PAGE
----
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Skin cancer danger very high for those in the sun without protection

Summer may be fading fast, but the sun isn't going anywhere. People heading to the sunny spots in August should take precautions. With 3.5 million new cases of skin cancer diagnosed annually, outdoors people need to take sun protection more seriously than ever. More than 90 percent of all skin cancers are associated with sun exposure. Water is also one of the main culprits.

"The intensity of sun exposure for those who go near the water or to a beach is certainly elevated. Both water and sand can reflect up to 80 percent of the sun's rays, adding to your overall exposure," said Perry Robins, MD, President of The Skin Cancer Foundation. "However, water activities can be enjoyed safely as long as people take some extra precautions."

The Skin Cancer Foundation recommends the following beach sun safety tips.

*Use plenty of sunscreen. For a day at the waterhole, chose a water-resistant sunscreen with a minimum 30 SPF (Sun Protection Factor). Following the suggested FDA guidelines, a "water-resistant" product must maintain its SPF after 40 minutes of water immersion, and a "very water-resistant" product, after 80 minutes. For effective ultraviolent A (UVA) radiation protection, select products that have some combination of the following ingredients: avobenzone, ecamsule (a.k.a. Mexoryl(tm)), oxybenzone, titanium dioxide and zinc oxide.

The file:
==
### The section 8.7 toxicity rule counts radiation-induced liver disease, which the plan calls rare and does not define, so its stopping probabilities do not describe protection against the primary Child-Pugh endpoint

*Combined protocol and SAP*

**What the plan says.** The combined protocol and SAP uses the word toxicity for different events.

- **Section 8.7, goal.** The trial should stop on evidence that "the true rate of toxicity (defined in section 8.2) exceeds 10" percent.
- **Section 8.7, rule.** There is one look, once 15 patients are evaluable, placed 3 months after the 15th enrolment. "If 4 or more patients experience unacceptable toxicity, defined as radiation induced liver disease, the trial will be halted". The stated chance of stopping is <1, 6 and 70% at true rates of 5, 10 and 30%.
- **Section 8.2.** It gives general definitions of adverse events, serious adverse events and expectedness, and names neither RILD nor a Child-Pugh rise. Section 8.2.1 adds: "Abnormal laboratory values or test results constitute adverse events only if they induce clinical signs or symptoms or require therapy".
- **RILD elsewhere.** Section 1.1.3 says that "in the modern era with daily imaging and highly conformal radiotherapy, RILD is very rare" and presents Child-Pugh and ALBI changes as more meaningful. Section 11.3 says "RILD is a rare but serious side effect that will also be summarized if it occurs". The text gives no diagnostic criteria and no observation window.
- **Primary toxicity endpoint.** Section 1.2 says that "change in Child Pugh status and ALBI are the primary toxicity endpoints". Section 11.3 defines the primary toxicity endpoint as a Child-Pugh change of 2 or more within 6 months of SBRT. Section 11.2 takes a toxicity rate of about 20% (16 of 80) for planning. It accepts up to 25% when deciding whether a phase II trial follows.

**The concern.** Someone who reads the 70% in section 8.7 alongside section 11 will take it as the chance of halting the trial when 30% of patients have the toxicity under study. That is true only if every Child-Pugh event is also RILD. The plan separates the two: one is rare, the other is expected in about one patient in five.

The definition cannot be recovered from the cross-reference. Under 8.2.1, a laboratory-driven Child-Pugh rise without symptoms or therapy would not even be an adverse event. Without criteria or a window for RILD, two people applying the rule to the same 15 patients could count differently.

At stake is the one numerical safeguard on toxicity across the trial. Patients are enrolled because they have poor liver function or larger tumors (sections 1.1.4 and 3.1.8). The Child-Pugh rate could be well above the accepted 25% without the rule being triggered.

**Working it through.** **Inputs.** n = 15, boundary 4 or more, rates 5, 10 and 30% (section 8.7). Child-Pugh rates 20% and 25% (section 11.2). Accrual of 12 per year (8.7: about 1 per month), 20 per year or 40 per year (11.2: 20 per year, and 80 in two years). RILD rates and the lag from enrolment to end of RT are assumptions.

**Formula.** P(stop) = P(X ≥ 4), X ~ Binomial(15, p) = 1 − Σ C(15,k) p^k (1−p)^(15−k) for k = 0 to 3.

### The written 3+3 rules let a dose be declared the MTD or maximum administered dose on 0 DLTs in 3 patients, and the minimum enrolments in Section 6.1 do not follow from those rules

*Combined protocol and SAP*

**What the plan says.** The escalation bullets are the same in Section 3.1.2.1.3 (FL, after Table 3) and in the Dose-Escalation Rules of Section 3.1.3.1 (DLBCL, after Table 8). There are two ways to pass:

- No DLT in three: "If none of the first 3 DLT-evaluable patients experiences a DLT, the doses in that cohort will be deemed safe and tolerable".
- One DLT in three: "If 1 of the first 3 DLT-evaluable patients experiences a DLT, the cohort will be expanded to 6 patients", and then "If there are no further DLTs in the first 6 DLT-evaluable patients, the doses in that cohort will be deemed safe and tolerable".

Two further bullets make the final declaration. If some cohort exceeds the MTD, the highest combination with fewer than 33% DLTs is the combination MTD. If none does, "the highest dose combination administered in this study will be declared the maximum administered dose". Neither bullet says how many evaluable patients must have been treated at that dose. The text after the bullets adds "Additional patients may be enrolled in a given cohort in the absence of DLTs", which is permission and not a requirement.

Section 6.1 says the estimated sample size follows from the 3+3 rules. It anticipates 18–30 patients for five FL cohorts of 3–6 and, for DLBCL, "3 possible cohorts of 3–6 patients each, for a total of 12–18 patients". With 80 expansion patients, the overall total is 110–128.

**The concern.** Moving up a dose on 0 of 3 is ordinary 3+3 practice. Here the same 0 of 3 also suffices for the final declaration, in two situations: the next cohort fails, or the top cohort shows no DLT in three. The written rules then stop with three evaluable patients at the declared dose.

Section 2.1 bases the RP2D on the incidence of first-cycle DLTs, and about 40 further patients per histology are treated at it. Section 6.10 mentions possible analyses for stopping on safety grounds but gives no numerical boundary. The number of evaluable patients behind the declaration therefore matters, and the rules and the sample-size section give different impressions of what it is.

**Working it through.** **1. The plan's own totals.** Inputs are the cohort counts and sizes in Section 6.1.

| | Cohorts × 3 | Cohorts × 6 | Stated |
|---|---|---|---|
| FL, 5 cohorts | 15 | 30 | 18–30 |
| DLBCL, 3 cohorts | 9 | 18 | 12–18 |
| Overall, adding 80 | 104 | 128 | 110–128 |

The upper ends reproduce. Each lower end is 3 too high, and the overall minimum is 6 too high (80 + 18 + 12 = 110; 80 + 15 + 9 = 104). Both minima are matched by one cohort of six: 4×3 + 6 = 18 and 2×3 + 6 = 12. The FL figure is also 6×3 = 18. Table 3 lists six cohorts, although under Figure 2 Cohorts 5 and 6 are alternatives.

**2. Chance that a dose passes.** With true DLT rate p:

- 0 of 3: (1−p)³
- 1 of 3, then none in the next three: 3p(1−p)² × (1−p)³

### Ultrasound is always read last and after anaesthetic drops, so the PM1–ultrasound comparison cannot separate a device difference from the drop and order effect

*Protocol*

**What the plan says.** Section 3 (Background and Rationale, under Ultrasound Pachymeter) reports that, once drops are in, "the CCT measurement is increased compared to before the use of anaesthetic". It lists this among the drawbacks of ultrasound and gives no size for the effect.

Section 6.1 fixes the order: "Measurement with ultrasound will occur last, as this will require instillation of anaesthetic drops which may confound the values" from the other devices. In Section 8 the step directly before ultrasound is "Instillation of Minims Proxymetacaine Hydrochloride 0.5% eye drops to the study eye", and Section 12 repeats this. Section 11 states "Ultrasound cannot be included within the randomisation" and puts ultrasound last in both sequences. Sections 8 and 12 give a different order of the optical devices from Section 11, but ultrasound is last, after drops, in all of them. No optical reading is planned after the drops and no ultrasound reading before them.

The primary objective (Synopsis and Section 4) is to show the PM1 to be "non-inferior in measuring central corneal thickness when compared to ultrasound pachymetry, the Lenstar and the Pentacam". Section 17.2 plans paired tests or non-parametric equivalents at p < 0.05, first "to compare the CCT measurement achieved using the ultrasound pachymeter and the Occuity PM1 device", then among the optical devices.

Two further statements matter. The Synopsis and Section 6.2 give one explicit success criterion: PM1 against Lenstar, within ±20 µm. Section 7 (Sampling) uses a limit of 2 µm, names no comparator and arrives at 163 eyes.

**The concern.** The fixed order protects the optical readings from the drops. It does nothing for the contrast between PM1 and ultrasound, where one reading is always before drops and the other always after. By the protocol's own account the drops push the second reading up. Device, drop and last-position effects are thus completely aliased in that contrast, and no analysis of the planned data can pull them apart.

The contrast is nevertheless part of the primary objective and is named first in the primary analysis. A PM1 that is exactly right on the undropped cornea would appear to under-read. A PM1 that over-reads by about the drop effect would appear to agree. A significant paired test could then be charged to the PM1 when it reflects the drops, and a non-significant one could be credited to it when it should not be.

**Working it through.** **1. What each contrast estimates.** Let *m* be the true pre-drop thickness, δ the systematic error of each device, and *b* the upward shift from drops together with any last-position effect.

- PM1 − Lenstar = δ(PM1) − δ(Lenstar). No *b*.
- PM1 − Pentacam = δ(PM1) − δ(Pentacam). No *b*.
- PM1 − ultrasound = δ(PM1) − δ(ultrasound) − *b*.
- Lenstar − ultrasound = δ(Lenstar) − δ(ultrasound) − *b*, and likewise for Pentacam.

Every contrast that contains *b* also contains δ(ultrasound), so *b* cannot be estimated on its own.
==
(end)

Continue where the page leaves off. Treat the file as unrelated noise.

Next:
*To ensure that you get the full SPF of a sunscreen, apply one ounce (about a shot glass full) 30 minutes before sun exposure to allow the ingredients to fully bind to the skin. The foundation suggests putting sunscreen on before putting on a bathing suit. Not only will it provide extra protection to the skin underneath, but you are less likely to miss spots and end up with sunburn along the edges of the garment. Don't forget to apply sunscreen to the tops of your feet.

*Don't forget to bring sunscreen with you and reapply every two hours, or immediately after swimming, toweling off, or sweating a great deal. A half day at the beach requires at least two applications of sunscreen.

*Cover up. Protect your head, face and eyes with a broad-brimmed hat (at least 3" all the way around) and sunglasses that filter out 99 to 100 percent of UV radiation. Cover up with long sleeves and pants when you aren't swimming. For women, brightly colored, long sarongs are another good option. Or opt for specially made sun protective clothing with an Ultraviolet Protection Factor (UPF) of 30 or higher. A product with a UPF of 30 will allow just 1/30th of the sun's UV radiation to penetrate the cloth. Surfers should wear a rash guard or surf shirt.

*Seek the shade and plan your visit accordingly The sun is most intense between 10 AM and 4 PM, so why not try an early morning or late afternoon trip? Doing this you'll often have the area to yourself. Early birds might consider heading to activities by 7 or 8 a.m. and plan to leave by noon. Late risers might opt to arrive after 3 p.m. and can stay as long as they like.

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